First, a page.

4. Faces of Kathmandu

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While traveling, I enjoy finding a temporary home. I then have time to savor the individuals and their rhythm in their more permanent home. Kathmandu is no different. Here are some of the people and places.

As a religious studies scholar, I can spend hours taking photos of monks and nuns.

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I imagine Tibetan monks as always studying or chanting. Their required facial expression is somber and serious. It is as though they are the Buddhist equivalent to the Queen’s Guard at Buckingham Palace or members of the Old Guard watching Arlington’s Tomb of the Unknown Soldier. Not only do the monks exhibit the formal side, but they also display another side if one notices. 

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Here is Dawa, the monk who is the manager at Neydo Hotel. The hotel serves as a monastery guesthouse. My stereotype of monks does not usually include a monk holding a guest’s child. My stereotype also doesn’t include a monk  wearing a sweatshirt with the word “HOPE” in large bold letters.

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These young monks are playing some sort of game away from the watchful eyes of senior monks; the other young monks thoroughly enjoy chasing and being chased by one of the monasteries dogs no matter who is watching.

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I simply wonder: what is this young monk’s story? Up too late last night studying? Or, more likely, up to early for morning chanting?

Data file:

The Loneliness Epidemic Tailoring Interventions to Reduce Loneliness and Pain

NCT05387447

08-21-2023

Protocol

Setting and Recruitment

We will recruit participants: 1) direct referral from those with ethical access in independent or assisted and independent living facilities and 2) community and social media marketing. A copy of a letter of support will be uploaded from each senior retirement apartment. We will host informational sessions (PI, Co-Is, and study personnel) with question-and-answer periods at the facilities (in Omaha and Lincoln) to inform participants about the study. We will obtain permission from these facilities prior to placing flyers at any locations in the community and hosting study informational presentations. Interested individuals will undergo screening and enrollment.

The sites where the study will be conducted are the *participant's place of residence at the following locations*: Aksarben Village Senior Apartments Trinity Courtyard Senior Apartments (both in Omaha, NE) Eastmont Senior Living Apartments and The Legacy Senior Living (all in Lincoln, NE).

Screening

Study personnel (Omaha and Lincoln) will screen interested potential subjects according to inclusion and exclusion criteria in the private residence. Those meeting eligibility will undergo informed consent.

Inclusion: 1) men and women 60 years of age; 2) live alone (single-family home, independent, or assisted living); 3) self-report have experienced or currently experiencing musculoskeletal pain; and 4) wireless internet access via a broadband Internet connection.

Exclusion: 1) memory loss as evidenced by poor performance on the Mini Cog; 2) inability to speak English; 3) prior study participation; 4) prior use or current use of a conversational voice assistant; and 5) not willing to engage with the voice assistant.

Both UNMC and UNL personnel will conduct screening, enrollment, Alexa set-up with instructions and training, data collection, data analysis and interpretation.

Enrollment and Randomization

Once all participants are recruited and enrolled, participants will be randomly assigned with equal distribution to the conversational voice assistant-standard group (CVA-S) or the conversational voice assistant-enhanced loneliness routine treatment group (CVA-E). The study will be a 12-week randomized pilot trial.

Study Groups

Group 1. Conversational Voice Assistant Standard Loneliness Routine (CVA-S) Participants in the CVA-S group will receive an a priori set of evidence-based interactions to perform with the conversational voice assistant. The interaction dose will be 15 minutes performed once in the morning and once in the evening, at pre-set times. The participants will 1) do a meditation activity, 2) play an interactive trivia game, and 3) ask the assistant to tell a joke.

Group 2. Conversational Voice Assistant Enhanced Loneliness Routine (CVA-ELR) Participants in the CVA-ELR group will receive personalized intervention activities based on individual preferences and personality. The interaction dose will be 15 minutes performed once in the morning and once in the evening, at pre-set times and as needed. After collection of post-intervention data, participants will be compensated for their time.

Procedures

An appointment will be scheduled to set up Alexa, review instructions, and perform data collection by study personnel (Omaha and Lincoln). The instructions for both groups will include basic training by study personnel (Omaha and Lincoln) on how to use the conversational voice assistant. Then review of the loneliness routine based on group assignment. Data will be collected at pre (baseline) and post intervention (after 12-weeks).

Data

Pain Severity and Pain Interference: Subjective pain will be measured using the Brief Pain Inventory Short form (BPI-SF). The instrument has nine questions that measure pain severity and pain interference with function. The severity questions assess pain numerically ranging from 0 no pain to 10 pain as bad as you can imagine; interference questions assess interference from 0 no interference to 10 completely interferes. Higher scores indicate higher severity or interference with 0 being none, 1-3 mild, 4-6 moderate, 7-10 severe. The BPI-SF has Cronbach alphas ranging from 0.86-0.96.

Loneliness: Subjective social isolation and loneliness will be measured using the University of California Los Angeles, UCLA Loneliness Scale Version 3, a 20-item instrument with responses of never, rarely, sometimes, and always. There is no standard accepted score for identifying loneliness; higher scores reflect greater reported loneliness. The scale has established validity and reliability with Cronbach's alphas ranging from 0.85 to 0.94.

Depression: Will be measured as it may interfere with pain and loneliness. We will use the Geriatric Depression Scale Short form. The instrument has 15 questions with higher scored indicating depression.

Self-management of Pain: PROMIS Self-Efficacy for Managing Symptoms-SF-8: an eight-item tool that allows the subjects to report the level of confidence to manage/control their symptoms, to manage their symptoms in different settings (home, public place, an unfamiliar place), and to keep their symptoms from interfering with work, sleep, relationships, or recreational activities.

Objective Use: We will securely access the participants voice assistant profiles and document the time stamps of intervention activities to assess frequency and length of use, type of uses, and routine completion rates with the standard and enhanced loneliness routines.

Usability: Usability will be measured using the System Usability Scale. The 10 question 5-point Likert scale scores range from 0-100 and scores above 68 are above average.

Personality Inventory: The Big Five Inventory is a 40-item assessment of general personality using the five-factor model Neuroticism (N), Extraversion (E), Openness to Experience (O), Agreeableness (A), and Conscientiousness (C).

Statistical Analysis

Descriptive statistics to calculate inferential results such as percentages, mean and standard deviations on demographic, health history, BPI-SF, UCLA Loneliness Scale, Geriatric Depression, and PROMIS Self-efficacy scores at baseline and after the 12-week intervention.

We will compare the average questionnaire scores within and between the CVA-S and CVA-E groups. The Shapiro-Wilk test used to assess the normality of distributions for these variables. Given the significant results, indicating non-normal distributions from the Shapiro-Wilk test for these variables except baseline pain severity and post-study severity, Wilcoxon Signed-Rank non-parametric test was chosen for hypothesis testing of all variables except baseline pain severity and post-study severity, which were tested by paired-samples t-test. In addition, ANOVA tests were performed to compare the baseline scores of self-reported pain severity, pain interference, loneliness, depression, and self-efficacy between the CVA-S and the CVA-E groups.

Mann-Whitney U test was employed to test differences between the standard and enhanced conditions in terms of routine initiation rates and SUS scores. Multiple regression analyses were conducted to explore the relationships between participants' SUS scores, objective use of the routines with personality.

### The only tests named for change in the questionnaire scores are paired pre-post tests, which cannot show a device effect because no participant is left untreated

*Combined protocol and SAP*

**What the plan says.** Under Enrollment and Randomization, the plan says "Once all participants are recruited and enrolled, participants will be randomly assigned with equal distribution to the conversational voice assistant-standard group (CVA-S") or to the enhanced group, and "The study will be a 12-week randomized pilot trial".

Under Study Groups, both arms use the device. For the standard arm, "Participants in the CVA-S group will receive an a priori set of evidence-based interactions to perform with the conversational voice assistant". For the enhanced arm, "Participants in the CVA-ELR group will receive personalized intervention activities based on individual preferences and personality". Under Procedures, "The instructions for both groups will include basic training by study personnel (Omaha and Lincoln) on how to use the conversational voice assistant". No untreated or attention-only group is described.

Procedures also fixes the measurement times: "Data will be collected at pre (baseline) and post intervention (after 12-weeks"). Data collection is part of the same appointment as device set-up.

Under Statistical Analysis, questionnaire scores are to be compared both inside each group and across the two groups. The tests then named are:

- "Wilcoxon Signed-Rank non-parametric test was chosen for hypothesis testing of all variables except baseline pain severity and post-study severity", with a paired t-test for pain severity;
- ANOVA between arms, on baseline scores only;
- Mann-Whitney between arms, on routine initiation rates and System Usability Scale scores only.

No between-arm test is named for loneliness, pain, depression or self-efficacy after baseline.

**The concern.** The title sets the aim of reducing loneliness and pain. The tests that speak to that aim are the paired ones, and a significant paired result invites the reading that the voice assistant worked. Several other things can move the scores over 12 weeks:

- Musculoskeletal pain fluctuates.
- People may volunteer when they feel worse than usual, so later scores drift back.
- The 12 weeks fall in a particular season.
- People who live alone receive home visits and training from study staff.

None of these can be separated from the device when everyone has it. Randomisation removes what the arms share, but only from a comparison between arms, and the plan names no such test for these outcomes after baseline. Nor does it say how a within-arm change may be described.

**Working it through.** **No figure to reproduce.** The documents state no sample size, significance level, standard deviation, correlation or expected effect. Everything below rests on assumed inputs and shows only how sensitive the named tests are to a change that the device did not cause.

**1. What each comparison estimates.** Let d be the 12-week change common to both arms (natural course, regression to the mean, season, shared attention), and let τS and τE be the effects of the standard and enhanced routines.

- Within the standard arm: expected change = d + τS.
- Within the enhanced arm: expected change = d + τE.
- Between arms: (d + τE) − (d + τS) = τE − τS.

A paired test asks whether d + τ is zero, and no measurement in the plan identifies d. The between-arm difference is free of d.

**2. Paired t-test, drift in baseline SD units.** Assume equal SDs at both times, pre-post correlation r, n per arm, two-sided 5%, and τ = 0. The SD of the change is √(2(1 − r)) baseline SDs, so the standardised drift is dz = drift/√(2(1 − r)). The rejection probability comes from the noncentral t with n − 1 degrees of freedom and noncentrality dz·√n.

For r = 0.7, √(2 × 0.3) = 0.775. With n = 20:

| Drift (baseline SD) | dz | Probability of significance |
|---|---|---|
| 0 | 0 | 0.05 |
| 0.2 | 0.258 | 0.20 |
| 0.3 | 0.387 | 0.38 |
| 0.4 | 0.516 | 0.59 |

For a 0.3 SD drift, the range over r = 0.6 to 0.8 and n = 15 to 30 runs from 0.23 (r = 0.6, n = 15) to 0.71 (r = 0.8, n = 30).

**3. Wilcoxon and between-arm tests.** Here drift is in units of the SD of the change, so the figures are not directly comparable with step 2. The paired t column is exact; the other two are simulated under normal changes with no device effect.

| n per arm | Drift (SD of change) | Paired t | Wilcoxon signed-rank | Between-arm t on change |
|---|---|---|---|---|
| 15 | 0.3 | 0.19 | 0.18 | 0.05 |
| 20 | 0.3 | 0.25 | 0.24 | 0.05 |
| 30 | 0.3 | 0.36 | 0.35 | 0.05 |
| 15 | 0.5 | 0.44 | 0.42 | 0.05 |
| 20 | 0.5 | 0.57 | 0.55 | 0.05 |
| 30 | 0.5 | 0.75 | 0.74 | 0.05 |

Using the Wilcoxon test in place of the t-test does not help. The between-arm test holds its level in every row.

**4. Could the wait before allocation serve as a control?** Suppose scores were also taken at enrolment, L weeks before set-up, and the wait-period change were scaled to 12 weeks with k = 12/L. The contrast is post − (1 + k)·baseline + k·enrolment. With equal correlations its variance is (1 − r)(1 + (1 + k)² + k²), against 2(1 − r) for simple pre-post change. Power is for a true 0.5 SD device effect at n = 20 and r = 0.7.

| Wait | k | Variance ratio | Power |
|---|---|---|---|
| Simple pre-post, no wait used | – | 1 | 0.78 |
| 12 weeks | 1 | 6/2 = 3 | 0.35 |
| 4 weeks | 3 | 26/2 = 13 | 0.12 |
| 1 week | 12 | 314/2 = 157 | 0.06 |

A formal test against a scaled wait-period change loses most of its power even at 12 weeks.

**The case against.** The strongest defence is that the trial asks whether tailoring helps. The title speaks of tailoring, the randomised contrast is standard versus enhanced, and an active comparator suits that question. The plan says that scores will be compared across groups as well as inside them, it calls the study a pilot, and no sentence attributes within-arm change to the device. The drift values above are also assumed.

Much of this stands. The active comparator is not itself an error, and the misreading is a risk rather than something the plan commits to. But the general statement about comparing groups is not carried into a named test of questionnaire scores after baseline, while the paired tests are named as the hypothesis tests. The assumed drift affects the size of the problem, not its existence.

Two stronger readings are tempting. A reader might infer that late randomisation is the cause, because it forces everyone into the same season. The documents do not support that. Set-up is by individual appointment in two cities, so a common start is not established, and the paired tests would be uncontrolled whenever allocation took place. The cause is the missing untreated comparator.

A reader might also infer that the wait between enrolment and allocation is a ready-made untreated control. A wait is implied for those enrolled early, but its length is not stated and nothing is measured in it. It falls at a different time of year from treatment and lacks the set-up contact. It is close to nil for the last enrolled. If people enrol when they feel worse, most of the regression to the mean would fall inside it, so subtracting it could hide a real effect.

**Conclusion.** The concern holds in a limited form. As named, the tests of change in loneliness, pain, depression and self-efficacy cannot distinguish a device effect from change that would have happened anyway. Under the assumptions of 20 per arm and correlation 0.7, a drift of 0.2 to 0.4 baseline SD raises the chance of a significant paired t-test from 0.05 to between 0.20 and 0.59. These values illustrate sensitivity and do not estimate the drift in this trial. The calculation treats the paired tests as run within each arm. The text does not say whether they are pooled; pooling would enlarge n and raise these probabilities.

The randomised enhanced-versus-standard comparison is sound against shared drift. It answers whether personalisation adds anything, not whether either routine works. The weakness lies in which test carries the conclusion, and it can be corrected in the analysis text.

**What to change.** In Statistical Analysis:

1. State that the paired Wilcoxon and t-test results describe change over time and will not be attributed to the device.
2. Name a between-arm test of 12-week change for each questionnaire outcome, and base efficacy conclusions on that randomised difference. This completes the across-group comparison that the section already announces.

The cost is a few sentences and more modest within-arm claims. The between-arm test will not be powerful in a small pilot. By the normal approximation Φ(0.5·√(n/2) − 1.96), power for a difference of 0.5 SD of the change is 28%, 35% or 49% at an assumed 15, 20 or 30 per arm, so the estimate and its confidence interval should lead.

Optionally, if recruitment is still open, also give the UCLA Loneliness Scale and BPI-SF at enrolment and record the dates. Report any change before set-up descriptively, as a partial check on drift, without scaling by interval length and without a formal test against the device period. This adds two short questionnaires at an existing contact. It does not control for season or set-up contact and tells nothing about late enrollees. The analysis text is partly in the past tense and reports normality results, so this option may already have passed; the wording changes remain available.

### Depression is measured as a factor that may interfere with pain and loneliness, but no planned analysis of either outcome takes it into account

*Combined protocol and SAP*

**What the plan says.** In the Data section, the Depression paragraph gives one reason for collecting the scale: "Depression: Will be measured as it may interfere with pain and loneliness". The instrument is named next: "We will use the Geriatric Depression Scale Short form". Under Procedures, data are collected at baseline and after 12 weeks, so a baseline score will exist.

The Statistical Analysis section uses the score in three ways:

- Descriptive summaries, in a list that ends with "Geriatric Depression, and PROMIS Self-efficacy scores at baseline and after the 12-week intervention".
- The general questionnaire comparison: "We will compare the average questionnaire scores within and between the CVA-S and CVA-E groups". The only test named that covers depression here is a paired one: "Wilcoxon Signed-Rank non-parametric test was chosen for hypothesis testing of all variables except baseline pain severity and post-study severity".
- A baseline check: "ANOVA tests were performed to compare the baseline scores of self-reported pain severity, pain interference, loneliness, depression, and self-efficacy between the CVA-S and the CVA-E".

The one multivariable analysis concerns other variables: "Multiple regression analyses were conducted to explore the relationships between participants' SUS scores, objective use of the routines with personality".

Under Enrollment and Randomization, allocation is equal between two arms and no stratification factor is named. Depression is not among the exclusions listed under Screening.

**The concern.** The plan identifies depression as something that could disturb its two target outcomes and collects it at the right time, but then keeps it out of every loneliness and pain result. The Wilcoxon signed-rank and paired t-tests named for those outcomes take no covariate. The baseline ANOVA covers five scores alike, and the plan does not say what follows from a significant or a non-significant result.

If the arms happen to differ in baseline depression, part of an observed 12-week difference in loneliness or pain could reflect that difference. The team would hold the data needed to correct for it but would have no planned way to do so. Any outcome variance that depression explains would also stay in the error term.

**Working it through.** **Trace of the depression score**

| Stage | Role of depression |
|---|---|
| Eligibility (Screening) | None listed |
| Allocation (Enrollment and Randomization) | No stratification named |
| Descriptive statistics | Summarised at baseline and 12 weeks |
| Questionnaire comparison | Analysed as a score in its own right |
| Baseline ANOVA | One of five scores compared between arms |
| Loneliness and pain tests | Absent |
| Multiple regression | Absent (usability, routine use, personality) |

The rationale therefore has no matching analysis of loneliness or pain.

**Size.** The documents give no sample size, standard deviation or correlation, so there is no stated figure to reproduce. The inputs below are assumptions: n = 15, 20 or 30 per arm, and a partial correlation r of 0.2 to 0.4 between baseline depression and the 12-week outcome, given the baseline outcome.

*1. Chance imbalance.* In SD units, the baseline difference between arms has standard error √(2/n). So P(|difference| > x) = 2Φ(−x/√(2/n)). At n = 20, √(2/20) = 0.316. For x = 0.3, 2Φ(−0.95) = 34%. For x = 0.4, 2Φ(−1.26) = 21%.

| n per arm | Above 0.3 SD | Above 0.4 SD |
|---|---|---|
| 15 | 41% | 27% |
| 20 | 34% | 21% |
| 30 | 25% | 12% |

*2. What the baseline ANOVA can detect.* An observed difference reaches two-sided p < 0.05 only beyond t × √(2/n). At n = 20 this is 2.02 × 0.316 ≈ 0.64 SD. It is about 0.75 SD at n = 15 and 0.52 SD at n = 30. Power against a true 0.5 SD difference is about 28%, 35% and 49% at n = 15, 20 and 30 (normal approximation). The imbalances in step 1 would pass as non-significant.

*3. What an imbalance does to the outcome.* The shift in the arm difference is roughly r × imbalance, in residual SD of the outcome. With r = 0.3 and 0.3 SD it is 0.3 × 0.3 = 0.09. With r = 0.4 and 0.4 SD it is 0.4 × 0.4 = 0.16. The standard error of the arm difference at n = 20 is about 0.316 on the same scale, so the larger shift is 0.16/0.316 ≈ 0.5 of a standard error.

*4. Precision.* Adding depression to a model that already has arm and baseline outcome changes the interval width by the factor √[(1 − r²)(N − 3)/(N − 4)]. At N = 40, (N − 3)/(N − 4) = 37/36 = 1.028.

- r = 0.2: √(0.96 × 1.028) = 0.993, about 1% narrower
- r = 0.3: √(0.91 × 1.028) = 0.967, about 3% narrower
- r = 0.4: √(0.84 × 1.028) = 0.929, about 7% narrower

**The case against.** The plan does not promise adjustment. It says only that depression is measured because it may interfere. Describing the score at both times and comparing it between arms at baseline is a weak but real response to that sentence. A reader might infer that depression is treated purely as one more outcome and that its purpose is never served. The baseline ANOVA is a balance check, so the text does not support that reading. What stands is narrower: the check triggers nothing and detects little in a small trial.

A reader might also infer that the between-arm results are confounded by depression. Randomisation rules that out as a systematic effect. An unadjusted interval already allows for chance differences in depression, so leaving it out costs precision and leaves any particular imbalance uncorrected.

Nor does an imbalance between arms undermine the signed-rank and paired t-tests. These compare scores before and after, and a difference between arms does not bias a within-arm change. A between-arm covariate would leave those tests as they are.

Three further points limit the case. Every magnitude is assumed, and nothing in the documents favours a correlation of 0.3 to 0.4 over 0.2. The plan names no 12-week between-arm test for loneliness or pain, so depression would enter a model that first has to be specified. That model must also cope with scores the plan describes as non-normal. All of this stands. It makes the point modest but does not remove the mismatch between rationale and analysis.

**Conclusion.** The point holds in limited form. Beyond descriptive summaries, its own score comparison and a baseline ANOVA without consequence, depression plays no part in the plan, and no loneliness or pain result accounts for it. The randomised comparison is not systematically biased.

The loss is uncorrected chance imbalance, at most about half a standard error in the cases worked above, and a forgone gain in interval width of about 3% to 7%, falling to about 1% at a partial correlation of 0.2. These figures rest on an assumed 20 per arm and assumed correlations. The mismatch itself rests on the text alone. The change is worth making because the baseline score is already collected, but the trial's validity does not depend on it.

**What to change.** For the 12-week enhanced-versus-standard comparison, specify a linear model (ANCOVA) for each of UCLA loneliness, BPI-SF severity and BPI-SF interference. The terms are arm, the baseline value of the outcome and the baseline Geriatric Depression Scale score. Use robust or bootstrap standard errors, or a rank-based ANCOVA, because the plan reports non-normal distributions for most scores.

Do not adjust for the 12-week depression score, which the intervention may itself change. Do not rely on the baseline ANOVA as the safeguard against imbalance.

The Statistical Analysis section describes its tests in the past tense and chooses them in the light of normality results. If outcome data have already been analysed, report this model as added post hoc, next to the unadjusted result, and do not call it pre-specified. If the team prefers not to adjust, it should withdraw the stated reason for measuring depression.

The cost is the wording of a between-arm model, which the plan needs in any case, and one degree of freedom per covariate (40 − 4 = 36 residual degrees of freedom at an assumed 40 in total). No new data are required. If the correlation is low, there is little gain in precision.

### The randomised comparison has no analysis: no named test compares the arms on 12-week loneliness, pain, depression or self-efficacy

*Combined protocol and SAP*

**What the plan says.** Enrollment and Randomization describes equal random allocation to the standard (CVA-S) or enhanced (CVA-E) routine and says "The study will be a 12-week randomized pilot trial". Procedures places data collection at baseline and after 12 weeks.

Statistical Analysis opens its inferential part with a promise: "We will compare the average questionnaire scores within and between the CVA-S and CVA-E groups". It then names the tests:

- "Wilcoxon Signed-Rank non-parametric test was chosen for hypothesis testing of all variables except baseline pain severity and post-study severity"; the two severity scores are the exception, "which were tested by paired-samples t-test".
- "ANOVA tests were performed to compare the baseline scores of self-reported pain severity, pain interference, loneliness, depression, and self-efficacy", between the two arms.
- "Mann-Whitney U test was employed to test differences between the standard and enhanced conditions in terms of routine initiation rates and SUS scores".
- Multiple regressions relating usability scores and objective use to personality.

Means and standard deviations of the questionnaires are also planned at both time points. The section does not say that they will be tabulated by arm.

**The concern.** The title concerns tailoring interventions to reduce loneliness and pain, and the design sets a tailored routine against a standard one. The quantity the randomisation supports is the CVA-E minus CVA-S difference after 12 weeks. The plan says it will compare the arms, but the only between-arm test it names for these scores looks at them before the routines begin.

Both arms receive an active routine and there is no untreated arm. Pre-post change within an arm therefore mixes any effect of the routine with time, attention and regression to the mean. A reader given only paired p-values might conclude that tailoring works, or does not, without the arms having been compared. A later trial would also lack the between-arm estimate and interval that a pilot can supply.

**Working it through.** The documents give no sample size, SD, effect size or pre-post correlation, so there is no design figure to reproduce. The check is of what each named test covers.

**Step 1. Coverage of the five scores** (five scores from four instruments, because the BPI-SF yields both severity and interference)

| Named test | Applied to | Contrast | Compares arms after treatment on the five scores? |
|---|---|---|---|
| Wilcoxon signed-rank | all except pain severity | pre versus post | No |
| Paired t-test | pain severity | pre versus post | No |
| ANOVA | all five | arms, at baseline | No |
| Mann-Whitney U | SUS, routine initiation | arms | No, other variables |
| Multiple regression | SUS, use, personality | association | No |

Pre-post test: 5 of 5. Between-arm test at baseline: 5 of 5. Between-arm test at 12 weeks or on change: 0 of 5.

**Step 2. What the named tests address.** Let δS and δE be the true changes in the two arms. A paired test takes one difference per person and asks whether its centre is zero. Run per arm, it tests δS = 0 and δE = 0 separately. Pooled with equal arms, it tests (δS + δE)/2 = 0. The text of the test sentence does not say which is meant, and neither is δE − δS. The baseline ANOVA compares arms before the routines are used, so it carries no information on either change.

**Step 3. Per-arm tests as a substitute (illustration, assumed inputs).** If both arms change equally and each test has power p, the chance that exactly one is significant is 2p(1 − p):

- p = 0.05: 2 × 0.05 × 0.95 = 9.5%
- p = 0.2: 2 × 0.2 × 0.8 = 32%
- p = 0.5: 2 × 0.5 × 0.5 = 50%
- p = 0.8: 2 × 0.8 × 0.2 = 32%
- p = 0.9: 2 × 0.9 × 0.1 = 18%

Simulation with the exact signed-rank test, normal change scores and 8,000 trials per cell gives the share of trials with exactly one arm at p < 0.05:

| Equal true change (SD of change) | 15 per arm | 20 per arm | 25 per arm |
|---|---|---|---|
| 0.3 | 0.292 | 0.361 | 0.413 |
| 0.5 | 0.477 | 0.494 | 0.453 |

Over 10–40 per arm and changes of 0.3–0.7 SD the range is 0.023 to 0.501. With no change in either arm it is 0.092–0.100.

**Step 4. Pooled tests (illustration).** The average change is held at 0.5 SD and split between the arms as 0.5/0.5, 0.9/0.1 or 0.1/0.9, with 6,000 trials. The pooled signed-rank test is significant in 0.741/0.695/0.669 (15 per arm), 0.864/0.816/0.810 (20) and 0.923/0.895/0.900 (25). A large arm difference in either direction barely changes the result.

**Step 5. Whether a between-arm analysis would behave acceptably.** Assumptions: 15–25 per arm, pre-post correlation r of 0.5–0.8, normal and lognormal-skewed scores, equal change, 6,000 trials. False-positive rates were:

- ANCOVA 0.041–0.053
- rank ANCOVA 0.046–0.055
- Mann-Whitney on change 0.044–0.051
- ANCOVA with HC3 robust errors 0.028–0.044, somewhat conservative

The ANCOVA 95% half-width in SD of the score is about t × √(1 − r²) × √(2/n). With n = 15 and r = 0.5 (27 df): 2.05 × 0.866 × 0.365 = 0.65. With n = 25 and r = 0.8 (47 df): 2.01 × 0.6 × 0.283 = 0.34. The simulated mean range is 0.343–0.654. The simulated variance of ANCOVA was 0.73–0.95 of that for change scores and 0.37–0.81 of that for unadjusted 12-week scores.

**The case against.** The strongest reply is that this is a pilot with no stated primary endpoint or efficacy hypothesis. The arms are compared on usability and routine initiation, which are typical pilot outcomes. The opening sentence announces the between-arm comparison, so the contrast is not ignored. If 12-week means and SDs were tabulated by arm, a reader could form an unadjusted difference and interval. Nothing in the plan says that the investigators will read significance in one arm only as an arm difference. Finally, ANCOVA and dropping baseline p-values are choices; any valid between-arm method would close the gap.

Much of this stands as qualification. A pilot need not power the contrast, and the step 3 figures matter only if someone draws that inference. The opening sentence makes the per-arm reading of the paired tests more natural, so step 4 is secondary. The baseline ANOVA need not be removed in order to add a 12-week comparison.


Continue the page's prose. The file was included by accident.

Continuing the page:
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Not all robed figures in Kathmandu wear burgundy robes.

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Kathmandu individuals don’t all wear robes. Individuals have to work.The man pictured on the left reclaims damaged windows, shutters, and doors from the 2015 earthquake. He also sells old fabric and clothing. The man pictured on the right is one of hundreds found near tourist sites who arranges his merchandise before the tourists arrive.

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I’m usually reluctant to photograph young women. However, who doesn’t know this young girl’s look? Who hasn’t seen a mother arranging her daughter’s hair?

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I participated in Holi two years ago. I smile and chuckle as I watch the young children prepare and participate in Holi. Nevertheless, I made sure that I avoided groups of young boys with colored water balloons. I know hitting a gray haired westerner would make their day. Kids are kids regardless of the country.

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As a confirmed “sitter” and “people watcher,” I try to prove to my wife that my practice is, in fact, universal for older men.

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I’m as guilty as others in lifting my Nikon to my face to take a photo. I could almost be in this photo.

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